53 years of training, 43 years of teaching and still aiming for perfection!

    Recovering Forms Junkie! Even my twelve step program has four roads!

  4. #34
    My shandong series 8 book is CKTaichi mantis bung bo,I have put all the manuscript of bung bo of all the old great grand masters in it.

  5. #35
    Quote Originally Posted by mooyingmantis View Post
    Is the book available for purchase? If so, how?
    Please write to my e-mail:alexanderx@126.com

  6. #36
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    Quote Originally Posted by alextse4 View Post
    Please write to my e-mail:alexanderx@126.com
    Thanks! Just sent you an e-mail.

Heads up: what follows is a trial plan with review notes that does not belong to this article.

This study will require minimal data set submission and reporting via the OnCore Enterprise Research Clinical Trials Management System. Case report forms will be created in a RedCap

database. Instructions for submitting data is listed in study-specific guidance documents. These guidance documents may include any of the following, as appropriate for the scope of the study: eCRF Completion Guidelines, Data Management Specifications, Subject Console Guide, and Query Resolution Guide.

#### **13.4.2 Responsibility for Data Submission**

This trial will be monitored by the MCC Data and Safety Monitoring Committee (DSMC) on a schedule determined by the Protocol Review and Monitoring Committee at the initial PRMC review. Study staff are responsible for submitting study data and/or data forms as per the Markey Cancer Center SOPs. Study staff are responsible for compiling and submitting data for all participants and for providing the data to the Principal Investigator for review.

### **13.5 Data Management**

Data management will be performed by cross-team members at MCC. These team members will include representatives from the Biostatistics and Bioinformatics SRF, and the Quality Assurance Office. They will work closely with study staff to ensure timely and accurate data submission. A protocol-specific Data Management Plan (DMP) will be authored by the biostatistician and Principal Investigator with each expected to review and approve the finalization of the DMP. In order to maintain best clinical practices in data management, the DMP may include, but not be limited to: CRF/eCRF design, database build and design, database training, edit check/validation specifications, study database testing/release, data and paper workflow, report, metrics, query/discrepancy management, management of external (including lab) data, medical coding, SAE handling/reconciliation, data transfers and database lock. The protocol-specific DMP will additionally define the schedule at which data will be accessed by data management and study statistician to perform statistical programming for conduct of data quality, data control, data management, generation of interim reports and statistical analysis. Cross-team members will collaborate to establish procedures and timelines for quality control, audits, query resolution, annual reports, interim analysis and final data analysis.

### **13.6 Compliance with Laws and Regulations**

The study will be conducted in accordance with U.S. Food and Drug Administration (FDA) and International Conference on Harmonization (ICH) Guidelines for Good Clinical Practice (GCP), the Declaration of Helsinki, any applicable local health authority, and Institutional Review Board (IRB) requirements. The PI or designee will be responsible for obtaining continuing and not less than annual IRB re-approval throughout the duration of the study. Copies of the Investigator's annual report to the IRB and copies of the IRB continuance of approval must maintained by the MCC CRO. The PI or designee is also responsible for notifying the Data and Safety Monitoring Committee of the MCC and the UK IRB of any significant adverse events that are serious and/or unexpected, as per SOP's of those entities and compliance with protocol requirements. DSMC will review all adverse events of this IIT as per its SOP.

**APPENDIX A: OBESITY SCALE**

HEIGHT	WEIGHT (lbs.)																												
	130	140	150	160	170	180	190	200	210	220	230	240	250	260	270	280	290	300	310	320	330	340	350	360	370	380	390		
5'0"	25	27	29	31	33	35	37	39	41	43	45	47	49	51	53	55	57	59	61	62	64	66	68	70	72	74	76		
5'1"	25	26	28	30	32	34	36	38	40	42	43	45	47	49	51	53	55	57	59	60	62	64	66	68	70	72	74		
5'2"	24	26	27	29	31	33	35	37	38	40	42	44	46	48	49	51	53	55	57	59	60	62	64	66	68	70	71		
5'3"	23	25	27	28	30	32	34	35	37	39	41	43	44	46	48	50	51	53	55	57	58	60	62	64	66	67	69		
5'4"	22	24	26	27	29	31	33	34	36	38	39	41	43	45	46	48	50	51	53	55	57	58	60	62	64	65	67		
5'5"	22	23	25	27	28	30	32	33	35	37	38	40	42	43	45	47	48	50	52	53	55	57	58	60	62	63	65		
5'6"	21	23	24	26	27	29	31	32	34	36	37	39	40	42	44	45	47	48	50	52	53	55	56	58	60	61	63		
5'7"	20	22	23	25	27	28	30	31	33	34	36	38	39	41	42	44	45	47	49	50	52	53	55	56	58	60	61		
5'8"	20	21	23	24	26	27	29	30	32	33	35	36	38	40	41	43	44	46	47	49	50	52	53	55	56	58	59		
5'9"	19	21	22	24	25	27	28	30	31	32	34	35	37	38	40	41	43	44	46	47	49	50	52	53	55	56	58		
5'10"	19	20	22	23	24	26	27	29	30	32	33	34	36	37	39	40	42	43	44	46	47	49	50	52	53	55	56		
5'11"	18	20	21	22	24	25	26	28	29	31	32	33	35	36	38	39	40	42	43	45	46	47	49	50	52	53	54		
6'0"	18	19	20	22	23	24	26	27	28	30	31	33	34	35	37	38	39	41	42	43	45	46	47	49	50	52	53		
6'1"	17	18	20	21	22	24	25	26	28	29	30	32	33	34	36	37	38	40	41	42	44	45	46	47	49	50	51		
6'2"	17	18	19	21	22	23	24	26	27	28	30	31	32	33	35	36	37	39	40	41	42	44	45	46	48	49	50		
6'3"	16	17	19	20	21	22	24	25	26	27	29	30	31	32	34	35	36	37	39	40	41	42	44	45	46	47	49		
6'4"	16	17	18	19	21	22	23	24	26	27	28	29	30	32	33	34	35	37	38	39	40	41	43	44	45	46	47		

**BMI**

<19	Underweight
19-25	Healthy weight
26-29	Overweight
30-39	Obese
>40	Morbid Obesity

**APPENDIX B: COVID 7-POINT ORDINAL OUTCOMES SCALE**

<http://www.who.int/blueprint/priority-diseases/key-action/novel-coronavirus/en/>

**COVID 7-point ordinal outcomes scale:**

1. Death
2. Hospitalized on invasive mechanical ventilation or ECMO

Richard A. Tolson
    https://www.patreon.com/mantismastersacademy

    There are two types of Chinese martial artists. Those who can fight and those who should be teaching dance or yoga!

    53 years of training, 43 years of teaching and still aiming for perfection!

    Recovering Forms Junkie! Even my twelve step program has four roads!

  7. #37
    Quote Originally Posted by mooyingmantis View Post
    Is the book available for purchase? If so, how?
    http://youtu.be/Bqt6fOy-8so

  8. #38
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    Quote Originally Posted by alextse4 View Post
    Please write to my e-mail:alexanderx@126.com
    I am still awaiting a response to my e-mail.
    Richard A. Tolson
    https://www.patreon.com/mantismastersacademy

    There are two types of Chinese martial artists. Those who can fight and those who should be teaching dance or yoga!

    53 years of training, 43 years of teaching and still aiming for perfection!

    Recovering Forms Junkie! Even my twelve step program has four roads!

  9. #39
    Quote Originally Posted by mooyingmantis View Post
    I am still awaiting a response to my e-mail.